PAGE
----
Good Decision-Making – Part 2

In my last posting, we explored the business of decision-making.  Great leaders know how to make decisions logically and in a timely manner.

In post #1, I suggested that good decision making requires:

  • Solid research
  • A good evaluation of all the options
  • Decisiveness

A recent article by Har­vey Schachter offers two more decision making tips:

  • “Don’t get hung up in your views of how things “should” be be­cause you will miss out learn­ing how they re­ally are.”
  • “…re­mem­ber that you’re look­ing for the best an­swer overall, not sim­ply the best an­swer you can come up with your­self.”

Both tips suggest we need to work out our decisions in a group, consulting with others and coming up with a consensus.  But many will argue that this process can be stifling, time consuming and often lead us down a path that is too safe, too normal and possibly wrong.

It is very hard to satisfy everyone all the time. And the more you suggest that everyone has a say in the decision, the more you will leave a part of your audience very disappointed.

And so, Mr. Schachter ­did some digging and came up with a policy from the Creo Prod­ucts Ltd. employee handbook.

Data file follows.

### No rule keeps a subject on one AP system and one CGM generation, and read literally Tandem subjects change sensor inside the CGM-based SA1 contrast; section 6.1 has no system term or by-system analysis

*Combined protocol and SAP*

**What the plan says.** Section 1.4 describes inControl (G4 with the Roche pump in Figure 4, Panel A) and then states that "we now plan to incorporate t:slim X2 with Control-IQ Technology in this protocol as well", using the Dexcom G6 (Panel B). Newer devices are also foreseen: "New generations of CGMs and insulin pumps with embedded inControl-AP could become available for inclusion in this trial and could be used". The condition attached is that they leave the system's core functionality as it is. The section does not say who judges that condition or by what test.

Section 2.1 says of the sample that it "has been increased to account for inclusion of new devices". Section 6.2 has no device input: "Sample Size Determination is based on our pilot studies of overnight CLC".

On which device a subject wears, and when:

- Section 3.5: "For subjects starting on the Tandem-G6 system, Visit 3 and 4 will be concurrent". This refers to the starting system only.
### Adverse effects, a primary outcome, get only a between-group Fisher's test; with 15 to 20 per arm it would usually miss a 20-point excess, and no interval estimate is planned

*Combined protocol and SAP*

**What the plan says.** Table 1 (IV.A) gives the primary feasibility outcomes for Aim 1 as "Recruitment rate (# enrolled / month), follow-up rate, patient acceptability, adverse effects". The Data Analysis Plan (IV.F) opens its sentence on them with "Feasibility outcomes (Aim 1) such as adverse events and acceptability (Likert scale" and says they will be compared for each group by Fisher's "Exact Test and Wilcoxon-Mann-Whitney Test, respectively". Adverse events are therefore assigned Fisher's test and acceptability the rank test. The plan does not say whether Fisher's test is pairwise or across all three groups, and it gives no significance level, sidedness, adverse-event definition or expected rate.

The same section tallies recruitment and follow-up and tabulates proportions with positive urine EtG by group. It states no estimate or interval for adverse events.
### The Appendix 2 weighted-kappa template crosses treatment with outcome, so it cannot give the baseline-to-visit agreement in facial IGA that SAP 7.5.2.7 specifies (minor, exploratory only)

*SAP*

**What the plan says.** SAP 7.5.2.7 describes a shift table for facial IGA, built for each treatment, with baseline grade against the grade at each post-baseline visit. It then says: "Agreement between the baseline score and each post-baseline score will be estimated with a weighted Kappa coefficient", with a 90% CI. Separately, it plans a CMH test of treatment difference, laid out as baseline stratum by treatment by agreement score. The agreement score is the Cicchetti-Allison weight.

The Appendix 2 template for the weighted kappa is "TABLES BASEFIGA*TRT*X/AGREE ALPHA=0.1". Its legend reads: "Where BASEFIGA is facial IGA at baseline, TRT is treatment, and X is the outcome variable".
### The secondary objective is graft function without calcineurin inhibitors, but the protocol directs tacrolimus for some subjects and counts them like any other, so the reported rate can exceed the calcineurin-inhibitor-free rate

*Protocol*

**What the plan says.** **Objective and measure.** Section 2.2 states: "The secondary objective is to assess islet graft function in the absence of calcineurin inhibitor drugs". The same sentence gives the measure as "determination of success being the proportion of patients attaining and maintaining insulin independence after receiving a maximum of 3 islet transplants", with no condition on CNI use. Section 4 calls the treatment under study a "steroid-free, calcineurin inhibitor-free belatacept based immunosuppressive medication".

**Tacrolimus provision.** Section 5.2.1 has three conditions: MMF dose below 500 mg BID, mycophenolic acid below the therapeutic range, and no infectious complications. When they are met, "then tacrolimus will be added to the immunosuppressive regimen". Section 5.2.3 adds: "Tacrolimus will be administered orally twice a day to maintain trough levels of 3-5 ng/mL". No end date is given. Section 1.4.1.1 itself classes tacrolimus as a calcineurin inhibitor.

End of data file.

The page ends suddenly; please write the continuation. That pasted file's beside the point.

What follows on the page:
“Employ­ees were treated as pres­i­dents of their own work: If the de­ci­sion was small, af­fect­ing only the de­ci­sion maker, or if a quick de­ci­sion was needed, they were in­structed to de­cide on their own. If the num­ber of peo­ple af­fected was small but the im­pact large, con­sen­sus was ad­vised, with ev­ery­one fol­low­ing an ‘I can live with this’ rule. If the im­pact was small but the num­ber of peo­ple af­fected large, decisions were to be made demo­crat­i­cally with the ma­jor­ity rul­ing. If the de­ci­sion’s im­pact was large and the num­ber of peo­ple af­fected was also large, a small group should be formed to ham­mer out a con­sen­sus, with in­put from all af­fected share­hold­ers.”

“That fo­cuses on the sit­u­a­tion,” he goes on to say, “im­pact and peo­ple af­fected – rather than the bril­liance of one in­di­vid­ual”.

Having said all of that, leaders need to make decisions effectively. If it requires group input, it should be obvious to the leader. If it requires a single-minded, stand-alone approach – this should also be clear. 

Leadership is not easy.  Neither is decision making.  Maybe this will help.

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